Feeds:
Posts
Comments

Posts Tagged ‘south carolina’

For the Palette and Palate Stroll, the Corrigan Gallery LLC is pleased to welcome once again Barsa Tapas, a Spanish tapas restaurant located on trendy upper King Street.

The Sea by Gaston Locklear

The Sea by Gaston Locklear

For the art and food event, the Corrigan Gallery will present a show titled “Atmosphere” with works by Gaston Locklear and other gallery artists. The gallery opened its doors on September 1, 2005 at 62 Queen Street, Charleston, South Carolina, just off the corner of Meeting and Queen streets in the historic downtown Charleston. The gallery exhibits works of art both representational and abstract possessing the charm of old Charleston with a contemporary edge. Representing artists whose work is beyond the traditional approach to the southern landscape of marshes, the gallery consistently provides new works to see on a regular basis. Artistic vision partnered with an intellectual strength and astute handling of the materials describes the work on display.

The gallery is showing art that is just for that – art! Not following this year’s fashions but reaching towards the future and showing respect for the past, the presented artwork fulfills the beholder’s need for beauty and the collector’s wish for strong investments. This is art for the soul; art that lets the eyes breathe fresh air. Visitors may watch paintings in process on location and view works that have been done en plein air as well asin situ studio pieces.

Barsa’s proprietor, Drazen Romic, is always working hard to think of innovative ways to bring people to the popular revitalized upper King Street area and is a pioneer when it comes to unchartered territories and the potential they can offer to business owners and the community. Romic opened the very successful Lana restaurant 8 years ago on Rutledge and Cannon long before that area was on the map as a culinary hotspot and it is at Lana where he discovered Barsa’s Executive Chef Cole Poolaw.

Chef Cole Coolaw

Chef Cole Coolaw

Originally of McColl, South Carolina, Poolaw moved to Charleston seven years ago to ultimately pursue a career in culinary arts. He attended Trident Technical College’s Culinary Institute while working full time at Lana Restaurant honing his skills and training under Chef John Ondo. At the young age of twenty-three Cole took the helm as executive chef of Barsa tapas, lounge, and bar. There he has ventured into Spanish cuisine and traditional tapas while staying true to his roots and integrating his own Southern charm. Having a deep commitment to local sustainability, he strives to use only the freshest ingredients sourced from nearby farms. Always a purist in the kitchen, his food profiles are simple and clean yet comforting and satisfying. Whether on the line or visiting with guests in the dining room, you’ll find him with a smile and a true enthusiasm to evolve and expand his culinary palate.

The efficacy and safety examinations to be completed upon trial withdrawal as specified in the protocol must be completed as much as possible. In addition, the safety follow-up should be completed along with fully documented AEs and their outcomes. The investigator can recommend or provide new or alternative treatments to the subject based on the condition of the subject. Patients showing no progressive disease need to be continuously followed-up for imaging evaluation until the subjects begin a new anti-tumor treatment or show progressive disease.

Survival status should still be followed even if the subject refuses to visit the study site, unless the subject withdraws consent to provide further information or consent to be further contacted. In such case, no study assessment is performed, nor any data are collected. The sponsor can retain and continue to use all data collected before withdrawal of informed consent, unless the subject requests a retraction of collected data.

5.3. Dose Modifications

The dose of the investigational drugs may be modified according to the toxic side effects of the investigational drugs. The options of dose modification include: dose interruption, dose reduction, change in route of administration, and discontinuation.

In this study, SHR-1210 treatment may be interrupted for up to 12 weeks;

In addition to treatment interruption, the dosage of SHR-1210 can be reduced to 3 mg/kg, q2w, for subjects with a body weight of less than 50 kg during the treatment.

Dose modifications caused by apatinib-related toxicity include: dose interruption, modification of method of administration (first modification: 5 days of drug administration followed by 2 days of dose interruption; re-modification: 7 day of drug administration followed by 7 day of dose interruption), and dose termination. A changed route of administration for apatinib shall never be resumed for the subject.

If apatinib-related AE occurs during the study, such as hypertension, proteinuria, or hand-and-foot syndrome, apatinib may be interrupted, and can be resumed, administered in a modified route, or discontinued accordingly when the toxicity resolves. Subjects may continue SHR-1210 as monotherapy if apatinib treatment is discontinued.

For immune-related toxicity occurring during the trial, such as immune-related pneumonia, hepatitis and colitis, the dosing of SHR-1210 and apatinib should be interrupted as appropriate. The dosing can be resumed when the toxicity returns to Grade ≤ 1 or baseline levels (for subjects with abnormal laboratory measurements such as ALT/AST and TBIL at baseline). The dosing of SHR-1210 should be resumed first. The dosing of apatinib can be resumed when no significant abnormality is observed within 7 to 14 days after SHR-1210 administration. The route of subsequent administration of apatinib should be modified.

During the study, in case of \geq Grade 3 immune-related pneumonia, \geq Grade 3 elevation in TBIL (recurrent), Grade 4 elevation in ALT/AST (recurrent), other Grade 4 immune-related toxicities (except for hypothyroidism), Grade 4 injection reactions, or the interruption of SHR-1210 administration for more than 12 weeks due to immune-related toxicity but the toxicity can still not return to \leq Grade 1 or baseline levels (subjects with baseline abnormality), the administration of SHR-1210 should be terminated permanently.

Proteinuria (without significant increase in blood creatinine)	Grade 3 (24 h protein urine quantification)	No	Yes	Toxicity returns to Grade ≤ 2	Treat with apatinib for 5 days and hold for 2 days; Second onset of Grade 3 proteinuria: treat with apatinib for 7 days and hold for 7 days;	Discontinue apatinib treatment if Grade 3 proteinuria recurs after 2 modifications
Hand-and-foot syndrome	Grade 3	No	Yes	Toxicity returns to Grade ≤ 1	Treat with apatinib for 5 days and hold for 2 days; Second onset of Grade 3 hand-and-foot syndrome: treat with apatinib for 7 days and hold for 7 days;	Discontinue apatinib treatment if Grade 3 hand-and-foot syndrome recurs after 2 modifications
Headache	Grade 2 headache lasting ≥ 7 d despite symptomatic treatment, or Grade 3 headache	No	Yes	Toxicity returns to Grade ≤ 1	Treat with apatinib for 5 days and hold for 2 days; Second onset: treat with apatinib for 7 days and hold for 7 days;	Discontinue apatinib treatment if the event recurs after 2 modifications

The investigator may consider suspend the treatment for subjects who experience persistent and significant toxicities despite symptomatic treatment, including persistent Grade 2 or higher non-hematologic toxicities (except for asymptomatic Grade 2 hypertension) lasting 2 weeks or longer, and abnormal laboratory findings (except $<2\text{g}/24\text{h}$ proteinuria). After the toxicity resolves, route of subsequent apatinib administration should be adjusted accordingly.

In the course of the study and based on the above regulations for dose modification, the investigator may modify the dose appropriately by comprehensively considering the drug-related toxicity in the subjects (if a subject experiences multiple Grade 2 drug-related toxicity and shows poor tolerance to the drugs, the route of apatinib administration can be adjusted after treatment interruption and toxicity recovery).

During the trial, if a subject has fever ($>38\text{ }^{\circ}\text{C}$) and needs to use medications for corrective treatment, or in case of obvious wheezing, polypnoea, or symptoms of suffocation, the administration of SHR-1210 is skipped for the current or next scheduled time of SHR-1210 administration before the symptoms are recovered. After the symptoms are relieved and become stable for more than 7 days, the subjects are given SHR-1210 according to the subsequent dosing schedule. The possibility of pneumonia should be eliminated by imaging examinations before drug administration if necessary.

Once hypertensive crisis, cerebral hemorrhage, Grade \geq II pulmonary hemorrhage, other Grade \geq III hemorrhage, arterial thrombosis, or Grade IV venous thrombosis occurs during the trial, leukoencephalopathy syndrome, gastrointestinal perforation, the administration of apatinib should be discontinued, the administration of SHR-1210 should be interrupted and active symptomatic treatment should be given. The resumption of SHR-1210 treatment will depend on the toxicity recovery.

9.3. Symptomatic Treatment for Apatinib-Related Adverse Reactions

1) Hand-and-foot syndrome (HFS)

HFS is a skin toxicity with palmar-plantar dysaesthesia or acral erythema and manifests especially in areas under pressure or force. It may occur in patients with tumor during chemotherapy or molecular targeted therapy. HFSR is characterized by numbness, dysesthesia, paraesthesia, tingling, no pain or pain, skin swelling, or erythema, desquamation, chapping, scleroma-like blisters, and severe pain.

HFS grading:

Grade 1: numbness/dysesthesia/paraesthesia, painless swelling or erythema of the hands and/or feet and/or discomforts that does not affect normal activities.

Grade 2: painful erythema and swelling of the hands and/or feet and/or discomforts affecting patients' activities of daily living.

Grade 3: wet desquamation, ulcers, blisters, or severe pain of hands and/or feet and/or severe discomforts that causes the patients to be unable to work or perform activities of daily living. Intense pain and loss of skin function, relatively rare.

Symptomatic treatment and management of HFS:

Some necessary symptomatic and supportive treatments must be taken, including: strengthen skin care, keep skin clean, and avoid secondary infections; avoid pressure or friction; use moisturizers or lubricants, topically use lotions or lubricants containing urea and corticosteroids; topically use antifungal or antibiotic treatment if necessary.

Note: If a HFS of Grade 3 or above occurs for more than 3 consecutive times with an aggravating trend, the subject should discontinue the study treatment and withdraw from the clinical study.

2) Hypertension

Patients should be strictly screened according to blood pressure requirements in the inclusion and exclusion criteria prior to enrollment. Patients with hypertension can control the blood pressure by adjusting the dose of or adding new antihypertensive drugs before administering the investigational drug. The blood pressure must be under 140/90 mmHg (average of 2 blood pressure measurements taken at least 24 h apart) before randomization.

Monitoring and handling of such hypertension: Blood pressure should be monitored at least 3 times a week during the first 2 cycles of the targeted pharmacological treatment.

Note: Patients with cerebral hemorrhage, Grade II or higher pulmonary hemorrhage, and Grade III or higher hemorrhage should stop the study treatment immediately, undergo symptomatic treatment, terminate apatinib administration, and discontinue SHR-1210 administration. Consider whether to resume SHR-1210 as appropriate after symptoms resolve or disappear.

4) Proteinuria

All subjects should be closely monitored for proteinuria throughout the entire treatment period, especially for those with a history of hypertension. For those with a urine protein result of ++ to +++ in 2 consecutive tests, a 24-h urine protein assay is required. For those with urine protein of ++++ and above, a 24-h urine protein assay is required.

Advertisements

Read Full Post »

Join Carolina Galleries on Friday, April 3, 2009 from 5 to 8 pm for the opening of Craig Crawford: New Landscapes.  This newest body of work of 10 oil paintings, will feature Coastal scenes as well as the landscape of the Sandhills of South Carolina.  

 

Crawford and his wife Carol recently relocated their home and studio to 26 acres of the rural area between Columbia and Swansea, South Carolina.  Their new environment, chosen so that Craig could be immersed in nature, features sandy soil, Reindeer moss on the ground, prickly pear cactus and long leaf pine.  The Sandhills is actually a strip of ancient beach dunes that run North and South Carolina, dividing the Piedmont (or Pee Dee of South Carolina) from the Coastal Plain (or Lowcountry).  Their new home and its surroundings have given Crawford new inspiration, immersing him in what “feels like a Inness or Daingerfield landscape.”

 

Craig Crawford first became interested in painting through his grandfather, himself a painter and an architect. He attended the South Carolina Governor’s School for the Arts at Furman University and graduated from the University of South Carolina. He then trained in the field of Painting Conservation with Charles Olin, former head of Painting Conservation at the Smithsonian Museum and the National Portrait Gallery in Washington, DC. During his eight year apprenticeship, Crawford spent endless hours studying paintings, particularly American Landscape Paintings and the French Barbizon School, and learning how they were made. He generally works from oil sketches done on location as well as digital images. Crawford paints in a straightforward traditional manner, and his paintings are infused with the light and shadows of the South. His paintings are often mistaken for 19th Century works, a strong tribute to his study and mastery of the craft.

 

The work will hang for the remainder of the month of April at Carolina Galleries, accompanied by the work of John Andrew Burmeister, Stephen Chesley, Julyan Davis, Gary Grier, Johnson Hagood, Chestee Harrington, Tom McNickle, Margaret M Peery, Mickey Williams, Evan Wilson, Stephen Scott Young and 19th and 20th Century Southern artwork, particularly the Charleston Renaissance.  Please visit us at www.carolinagalleries.com or email info@carolinagalleries for more information.

Read Full Post »